Subsidies always require special justification and regular evaluations of their efficiency and success, because favourable arrangements that benefit one side at the expense of others generally have adverse effects in the long term. For example, by altering relative prices over a sustained period, subsidies can send the wrong economic signals. Competitive firms can be crowded out of the market by subsidised rivals. Furthermore, subsidies pose the risk of creating a dependency culture, or a “subsidy mindset”, with the result that recipients fail to make the necessary adaptations and are less inclined to tackle structural challenges. This can delay structural change and harm economic growth and employment. In addition, using government funds to favour individual sectors or companies for the purpose of achieving social objectives is often viewed by the public as unfair. For this reason, the German government will continue to check whether subsidies that make short-term sense can be replaced over the medium term with market-based solutions that are not dependent on government budgets.
To ensure sustainable public finances over the long term, all functions performed by the state must be regularly reviewed to ensure that they are necessary and all measures that impact public finances must undergo appropriate cost-benefit analysis. The German government follows subsidy policy guidelines that constitute voluntary commitments in connection with its adopted measures; the aim here is to enhance the subsidy system’s transparency, accountability and governance. These guidelines are explained in greater detail in chapter 2 of the government’s most recent report, the 25th Subsidy Report, which was published on 2 September 2015. They stipulate, for example, that subsidies are to be both temporary and degressive by design, and they place a high priority on the evaluation of subsidy policies. The data sheets contained in the subsidy reports provide a transparent overview of the extent to which government financial assistance and tax benefits meet these requirements (see Annex 7 and Annex 8 of the 25th Subsidy Report).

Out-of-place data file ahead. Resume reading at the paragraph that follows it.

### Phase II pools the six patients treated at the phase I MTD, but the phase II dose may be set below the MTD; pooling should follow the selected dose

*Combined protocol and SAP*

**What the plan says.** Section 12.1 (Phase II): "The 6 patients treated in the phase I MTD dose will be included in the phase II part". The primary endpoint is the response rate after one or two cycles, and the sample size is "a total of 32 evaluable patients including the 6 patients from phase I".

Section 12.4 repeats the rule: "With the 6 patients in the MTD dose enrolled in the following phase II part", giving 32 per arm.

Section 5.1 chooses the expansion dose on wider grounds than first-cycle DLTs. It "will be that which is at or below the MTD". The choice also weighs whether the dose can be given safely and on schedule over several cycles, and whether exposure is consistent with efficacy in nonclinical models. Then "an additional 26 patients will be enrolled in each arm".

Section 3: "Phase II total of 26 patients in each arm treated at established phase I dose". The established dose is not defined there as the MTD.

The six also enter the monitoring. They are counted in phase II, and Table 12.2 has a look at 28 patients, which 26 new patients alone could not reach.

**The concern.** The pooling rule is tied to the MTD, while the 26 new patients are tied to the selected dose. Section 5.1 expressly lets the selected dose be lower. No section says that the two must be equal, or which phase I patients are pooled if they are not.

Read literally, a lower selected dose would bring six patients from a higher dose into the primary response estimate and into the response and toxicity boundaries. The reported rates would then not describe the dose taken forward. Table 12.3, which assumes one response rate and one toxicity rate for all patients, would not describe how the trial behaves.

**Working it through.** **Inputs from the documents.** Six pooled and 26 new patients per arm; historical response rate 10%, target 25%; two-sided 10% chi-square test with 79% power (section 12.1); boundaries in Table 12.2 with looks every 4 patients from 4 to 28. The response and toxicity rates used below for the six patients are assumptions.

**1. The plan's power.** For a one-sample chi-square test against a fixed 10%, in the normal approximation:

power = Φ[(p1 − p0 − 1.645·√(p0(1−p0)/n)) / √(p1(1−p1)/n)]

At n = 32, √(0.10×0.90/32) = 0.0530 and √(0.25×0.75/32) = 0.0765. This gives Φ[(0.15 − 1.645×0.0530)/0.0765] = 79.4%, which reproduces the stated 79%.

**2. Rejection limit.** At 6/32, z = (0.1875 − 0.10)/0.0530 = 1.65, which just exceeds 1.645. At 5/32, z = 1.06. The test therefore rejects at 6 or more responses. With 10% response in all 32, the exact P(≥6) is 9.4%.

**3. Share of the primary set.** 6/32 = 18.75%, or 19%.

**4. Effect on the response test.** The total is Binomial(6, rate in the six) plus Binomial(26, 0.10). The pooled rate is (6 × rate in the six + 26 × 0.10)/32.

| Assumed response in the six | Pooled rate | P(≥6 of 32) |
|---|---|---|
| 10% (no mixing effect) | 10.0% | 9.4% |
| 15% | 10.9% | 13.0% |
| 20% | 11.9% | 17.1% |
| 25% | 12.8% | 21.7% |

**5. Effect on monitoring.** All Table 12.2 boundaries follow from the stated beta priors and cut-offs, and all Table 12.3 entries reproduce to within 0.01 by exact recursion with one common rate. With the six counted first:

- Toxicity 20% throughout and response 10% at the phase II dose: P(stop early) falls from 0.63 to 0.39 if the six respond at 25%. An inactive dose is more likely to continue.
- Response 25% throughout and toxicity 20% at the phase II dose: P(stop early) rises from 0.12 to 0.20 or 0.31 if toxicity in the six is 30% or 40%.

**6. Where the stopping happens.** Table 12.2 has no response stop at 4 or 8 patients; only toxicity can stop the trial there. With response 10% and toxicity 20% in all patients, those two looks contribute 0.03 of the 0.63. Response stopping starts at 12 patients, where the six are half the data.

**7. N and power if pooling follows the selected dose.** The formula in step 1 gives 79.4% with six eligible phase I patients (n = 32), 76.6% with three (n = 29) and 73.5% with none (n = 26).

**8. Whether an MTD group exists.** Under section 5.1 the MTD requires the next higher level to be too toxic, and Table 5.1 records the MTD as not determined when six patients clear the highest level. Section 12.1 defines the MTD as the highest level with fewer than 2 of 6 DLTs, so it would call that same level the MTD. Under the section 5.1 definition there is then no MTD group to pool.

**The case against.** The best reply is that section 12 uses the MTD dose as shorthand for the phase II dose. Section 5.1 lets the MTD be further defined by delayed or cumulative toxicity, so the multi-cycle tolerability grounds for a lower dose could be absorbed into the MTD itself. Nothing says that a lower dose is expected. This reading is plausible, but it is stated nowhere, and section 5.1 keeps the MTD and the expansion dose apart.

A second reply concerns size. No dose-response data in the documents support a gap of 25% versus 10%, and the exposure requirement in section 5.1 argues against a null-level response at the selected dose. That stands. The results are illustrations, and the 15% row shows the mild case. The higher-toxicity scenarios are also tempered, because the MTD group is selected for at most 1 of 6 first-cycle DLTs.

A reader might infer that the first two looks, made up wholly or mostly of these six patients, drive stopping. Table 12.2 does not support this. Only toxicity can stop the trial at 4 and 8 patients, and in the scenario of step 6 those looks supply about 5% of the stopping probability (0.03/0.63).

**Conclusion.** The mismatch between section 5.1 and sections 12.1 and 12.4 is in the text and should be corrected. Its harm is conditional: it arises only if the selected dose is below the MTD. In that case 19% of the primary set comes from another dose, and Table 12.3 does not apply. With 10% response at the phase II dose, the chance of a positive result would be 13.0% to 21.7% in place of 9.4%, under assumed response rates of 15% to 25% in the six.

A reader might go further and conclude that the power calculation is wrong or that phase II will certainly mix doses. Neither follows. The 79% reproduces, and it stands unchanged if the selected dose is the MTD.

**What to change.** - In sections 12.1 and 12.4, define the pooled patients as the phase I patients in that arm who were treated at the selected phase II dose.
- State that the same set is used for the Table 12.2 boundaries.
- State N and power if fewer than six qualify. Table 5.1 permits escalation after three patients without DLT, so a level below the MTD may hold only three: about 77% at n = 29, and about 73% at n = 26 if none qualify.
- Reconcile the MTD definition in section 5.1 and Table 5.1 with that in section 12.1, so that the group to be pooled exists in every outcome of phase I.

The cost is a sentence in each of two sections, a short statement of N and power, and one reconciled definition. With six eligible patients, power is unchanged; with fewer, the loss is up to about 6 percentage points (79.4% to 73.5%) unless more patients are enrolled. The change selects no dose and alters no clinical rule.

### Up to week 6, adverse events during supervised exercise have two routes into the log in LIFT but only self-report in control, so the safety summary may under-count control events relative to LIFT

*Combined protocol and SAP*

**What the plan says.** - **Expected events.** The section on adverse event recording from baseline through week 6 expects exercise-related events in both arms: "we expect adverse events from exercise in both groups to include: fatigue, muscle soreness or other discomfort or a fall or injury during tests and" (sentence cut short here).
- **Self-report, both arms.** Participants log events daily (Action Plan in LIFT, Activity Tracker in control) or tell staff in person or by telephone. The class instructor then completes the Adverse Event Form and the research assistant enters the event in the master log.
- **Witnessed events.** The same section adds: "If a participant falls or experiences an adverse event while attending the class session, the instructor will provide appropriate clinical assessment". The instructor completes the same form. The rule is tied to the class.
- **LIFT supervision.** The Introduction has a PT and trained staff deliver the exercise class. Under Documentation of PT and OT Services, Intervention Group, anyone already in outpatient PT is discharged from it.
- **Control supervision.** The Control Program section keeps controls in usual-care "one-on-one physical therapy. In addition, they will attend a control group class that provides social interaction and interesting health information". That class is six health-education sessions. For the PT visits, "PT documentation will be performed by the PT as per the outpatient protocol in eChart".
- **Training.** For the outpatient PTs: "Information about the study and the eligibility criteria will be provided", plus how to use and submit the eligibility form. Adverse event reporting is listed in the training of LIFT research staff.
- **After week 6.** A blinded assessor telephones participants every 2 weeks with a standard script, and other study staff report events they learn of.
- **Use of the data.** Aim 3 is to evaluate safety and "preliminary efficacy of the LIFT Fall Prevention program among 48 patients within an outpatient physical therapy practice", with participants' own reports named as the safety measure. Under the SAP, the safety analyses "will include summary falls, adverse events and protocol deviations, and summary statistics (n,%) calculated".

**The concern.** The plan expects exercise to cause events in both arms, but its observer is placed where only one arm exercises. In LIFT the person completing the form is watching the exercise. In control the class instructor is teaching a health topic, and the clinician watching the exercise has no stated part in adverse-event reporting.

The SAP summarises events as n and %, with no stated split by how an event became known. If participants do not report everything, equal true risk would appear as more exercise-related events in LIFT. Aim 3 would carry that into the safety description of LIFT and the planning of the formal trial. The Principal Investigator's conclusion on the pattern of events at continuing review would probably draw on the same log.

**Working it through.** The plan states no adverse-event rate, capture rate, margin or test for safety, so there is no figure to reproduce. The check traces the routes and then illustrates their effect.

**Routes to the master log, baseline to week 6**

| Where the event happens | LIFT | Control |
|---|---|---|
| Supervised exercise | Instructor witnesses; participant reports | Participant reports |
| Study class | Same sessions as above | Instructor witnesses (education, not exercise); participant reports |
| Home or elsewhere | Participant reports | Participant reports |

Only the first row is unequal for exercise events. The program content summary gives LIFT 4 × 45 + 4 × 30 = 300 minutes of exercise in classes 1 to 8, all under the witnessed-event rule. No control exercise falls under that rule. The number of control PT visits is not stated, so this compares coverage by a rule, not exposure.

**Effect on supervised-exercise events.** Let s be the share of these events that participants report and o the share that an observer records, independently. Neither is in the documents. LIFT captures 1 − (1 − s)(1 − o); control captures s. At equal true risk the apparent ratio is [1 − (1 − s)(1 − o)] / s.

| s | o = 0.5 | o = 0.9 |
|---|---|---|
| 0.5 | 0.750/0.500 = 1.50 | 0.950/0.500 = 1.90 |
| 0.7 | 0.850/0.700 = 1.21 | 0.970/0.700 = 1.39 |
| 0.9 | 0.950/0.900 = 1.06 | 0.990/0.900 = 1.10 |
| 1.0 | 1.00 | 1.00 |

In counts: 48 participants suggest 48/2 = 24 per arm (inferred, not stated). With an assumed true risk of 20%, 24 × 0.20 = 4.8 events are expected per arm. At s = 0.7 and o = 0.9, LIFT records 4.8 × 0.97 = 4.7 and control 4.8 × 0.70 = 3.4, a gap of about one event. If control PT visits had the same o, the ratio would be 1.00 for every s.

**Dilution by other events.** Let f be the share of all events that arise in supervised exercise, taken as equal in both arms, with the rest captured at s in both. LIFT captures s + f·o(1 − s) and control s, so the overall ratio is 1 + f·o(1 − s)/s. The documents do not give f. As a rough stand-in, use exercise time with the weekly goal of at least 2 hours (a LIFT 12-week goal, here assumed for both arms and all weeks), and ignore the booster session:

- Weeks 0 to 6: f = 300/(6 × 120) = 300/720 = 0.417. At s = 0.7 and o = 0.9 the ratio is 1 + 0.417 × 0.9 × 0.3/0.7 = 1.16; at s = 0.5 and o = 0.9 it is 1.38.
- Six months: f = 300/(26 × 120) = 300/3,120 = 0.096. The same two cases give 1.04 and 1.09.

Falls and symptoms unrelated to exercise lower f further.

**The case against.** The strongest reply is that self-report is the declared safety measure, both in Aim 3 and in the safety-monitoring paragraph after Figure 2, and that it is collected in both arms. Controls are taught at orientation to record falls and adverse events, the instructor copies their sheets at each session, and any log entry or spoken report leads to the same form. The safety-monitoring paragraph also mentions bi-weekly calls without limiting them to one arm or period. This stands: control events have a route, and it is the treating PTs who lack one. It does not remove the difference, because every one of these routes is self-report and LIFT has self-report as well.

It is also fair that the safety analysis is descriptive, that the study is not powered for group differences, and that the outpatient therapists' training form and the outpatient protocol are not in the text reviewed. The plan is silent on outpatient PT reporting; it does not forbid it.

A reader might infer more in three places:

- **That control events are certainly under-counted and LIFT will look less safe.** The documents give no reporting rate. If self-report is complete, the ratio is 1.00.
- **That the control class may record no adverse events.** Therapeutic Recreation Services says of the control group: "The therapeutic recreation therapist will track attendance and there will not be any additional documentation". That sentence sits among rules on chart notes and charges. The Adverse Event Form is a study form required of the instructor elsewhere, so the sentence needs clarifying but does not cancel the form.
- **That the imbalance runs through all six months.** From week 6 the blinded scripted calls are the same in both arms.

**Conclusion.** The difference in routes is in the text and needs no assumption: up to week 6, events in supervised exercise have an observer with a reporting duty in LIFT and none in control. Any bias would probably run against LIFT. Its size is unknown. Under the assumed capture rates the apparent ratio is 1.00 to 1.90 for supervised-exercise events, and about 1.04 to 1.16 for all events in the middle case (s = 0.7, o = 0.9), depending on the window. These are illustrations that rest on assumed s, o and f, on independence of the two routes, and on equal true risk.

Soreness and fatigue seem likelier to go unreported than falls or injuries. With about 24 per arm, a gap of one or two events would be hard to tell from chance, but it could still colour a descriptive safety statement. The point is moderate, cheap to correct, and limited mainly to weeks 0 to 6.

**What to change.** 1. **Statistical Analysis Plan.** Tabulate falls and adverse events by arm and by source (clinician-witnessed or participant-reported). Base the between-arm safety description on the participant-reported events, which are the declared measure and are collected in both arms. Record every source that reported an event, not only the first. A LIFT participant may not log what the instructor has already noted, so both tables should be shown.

Ahead of the preparation of the most recent Subsidy Report, the Federal Cabinet strengthened the subsidy policy guidelines and supplemented them with additional requirements for subsidies to be subjected to a sustainability impact assessment and generally to a regular evaluation cycle. In adopting the sustainability impact assessment, the Federal Government has underscored its aim of giving greater weight to the sustainability principle in its subsidy policies. The sustainability impact assessment is fundamentally based on the National Sustainability Strategy and focuses on the long-term economic, environmental and social effects of subsidies.